/// <param name="routeValues">The route values.</param>
/// <returns>The absolute URL.</returns>
public static string AbsoluteAction(this UrlHelper url,
    string actionName, string controllerName, object routeValues = null)
{
    string scheme = url.RequestContext.HttpContext.Request.Url.Scheme;

    return url.Action(actionName, controllerName, routeValues, scheme);
}

You can then simply use it like that in your view:

@Url.AbsoluteAction("Action", "Controller")
  • Wish you got more upvotes, this is actually a no-brainer that should be in the framework IMO – Roger May 4 '12 at 3:55
  • 9
    The only thing i would add (or modify) is to replace the literal "http" with HttpContext.Current.Request.Url.Scheme. This will allow https to be used when appropriate. – Jay Jun 7 '12 at 3:08
  • 1
    Using the Scheme from the original URL ensure that you do not move from HTTPS to HTTP by mistake. Prevent TLS disclosure. You get my vote. – Pierre-Alain Vigeant Jul 16 '12 at 15:55
  • 1
    @AndreasLarsen Hmm, are you sure that this is the solution to your problem? Technically, the above extension method doesn't do anything else than calling the UrlHelper.Action method with the current HTTP request's scheme. – Marius Schulz Oct 18 '12 at 6:45
  • 2
    This is great. Thanks. Small note... Would method name "ActionAbsolute" be a better choice for sake of VS autocomplete as Url.Action() will come next to Url.ActionAbsolute(). – Max Apr 25 '13 at 9:56
0

This may be just me being really, really picky, but I like to only define constants once. If you use any of the approaches defined above, your action constant will be defines multiple times.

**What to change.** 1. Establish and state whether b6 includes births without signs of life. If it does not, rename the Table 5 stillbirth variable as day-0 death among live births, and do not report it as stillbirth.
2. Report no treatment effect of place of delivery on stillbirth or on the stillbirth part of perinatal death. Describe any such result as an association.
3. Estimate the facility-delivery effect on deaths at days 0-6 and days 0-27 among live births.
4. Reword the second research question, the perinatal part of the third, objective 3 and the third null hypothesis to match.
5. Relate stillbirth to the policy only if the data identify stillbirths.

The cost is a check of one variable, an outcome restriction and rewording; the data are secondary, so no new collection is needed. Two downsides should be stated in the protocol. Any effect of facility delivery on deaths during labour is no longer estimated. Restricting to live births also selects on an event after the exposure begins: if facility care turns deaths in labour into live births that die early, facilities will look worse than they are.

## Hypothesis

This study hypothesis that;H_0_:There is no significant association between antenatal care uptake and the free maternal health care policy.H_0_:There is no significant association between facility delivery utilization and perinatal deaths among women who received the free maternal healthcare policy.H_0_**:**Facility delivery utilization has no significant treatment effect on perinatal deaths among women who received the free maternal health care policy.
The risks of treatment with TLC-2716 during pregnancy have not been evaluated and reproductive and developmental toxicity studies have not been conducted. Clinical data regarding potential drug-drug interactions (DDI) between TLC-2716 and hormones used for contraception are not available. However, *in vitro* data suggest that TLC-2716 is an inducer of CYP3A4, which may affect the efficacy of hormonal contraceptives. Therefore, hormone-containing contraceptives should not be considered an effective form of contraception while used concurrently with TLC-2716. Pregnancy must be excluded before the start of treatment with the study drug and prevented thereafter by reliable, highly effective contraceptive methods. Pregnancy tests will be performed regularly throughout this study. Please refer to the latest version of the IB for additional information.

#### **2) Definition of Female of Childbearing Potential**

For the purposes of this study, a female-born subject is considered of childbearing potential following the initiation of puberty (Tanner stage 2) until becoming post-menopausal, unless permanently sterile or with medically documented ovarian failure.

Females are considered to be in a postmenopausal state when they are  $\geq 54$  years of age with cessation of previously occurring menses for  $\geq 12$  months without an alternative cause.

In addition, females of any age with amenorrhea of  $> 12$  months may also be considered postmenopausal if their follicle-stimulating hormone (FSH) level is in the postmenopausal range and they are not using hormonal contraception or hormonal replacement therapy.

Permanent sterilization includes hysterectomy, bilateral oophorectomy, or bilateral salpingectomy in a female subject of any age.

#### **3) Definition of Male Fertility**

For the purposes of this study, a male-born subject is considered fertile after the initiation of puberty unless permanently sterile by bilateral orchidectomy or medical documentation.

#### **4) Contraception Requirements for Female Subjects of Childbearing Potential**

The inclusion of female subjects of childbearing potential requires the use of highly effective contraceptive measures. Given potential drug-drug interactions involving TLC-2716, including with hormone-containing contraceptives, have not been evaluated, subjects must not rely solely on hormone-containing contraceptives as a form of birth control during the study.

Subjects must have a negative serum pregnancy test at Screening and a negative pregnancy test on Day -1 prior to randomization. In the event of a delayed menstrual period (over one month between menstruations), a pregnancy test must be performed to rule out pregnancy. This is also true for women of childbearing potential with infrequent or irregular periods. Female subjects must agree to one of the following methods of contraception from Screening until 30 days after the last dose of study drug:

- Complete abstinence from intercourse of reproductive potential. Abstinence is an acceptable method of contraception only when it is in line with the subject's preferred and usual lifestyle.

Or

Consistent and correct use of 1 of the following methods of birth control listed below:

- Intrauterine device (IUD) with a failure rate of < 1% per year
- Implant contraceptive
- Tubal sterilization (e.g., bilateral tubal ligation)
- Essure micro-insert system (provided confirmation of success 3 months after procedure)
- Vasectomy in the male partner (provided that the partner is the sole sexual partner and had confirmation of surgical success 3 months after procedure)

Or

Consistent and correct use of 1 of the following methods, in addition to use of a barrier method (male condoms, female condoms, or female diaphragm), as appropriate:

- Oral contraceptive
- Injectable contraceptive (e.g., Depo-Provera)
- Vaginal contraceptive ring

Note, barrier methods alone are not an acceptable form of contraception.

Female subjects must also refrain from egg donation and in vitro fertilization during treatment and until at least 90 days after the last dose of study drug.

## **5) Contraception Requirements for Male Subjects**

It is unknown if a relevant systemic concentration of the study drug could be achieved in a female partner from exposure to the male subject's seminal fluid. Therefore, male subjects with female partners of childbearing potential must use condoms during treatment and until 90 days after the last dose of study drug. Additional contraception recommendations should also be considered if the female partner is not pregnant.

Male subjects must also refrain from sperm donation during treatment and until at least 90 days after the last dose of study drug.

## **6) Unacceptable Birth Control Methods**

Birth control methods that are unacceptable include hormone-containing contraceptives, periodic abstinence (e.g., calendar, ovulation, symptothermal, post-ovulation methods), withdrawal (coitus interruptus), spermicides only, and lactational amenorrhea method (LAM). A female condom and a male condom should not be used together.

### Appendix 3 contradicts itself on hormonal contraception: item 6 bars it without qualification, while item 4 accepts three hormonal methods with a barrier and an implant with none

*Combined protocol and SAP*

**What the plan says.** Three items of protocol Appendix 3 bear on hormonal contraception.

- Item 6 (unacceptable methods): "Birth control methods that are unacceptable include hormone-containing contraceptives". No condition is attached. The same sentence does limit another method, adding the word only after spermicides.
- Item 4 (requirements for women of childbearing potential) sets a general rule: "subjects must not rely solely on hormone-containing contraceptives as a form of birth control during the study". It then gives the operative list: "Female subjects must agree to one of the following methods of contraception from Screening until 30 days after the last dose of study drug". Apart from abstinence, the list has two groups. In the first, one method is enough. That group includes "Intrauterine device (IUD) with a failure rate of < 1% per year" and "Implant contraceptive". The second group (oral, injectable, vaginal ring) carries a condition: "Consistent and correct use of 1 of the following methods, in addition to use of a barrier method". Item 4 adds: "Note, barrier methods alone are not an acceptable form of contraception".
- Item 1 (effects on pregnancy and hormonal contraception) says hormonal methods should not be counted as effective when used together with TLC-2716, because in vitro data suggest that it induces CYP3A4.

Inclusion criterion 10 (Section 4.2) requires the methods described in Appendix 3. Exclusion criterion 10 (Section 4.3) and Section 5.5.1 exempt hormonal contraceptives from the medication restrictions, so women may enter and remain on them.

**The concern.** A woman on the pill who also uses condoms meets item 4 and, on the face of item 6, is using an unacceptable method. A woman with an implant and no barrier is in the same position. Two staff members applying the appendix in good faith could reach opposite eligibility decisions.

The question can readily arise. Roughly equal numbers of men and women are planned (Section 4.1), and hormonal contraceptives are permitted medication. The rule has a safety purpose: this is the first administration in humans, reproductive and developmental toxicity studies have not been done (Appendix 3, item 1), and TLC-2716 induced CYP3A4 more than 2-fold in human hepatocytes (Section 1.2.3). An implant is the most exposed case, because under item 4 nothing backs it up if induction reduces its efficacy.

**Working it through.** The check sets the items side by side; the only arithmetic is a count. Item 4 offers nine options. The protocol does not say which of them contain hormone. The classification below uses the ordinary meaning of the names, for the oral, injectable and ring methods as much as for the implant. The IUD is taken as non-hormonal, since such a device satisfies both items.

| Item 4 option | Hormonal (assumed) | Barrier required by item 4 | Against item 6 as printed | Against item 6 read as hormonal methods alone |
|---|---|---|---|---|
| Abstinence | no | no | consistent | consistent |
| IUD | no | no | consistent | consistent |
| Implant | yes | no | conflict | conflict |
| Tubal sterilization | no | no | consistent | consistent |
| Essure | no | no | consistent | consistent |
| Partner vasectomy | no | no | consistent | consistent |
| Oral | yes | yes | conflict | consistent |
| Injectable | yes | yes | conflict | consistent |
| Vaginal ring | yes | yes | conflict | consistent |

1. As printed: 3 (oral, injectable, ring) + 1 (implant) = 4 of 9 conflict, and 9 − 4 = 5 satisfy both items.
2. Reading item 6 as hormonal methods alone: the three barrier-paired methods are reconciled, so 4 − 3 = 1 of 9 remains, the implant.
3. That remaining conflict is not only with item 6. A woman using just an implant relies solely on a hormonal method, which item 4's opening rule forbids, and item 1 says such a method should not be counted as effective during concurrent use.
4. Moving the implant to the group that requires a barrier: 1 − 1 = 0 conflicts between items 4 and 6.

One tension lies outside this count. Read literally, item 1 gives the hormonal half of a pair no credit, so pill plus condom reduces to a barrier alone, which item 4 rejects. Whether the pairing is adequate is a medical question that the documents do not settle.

To avoid this, you can do the following:

    public class Url
    {
        public string LocalUrl { get; }

        public Url(string localUrl)
        {
            LocalUrl = localUrl;
        }

        public override string ToString()
        {
            return LocalUrl;
        }
    }

    public abstract class Controller
    {
        public Url RootAction => new Url(GetUrl());

        protected abstract string Root { get; }

        public Url BuildAction(string actionName)
        {
            var localUrl = GetUrl() + "/" + actionName;
            return new Url(localUrl);
        }

        private string GetUrl()
        {
            if (Root == "")
            {
                return "";
            }

            return "/" + Root;
        }

        public override string ToString()
        {
            return GetUrl();
        }
    }

Then create your controllers, say for example the DataController:

    public static readonly DataController Data = new DataController();
    public class DataController : Controller
    {
        public const string DogAction = "dog";
        public const string CatAction = "cat";
        public const string TurtleAction = "turtle";

        protected override string Root => "data";

        public Url Dog => BuildAction(DogAction);
        public Url Cat => BuildAction(CatAction);
        public Url Turtle => BuildAction(TurtleAction);
    }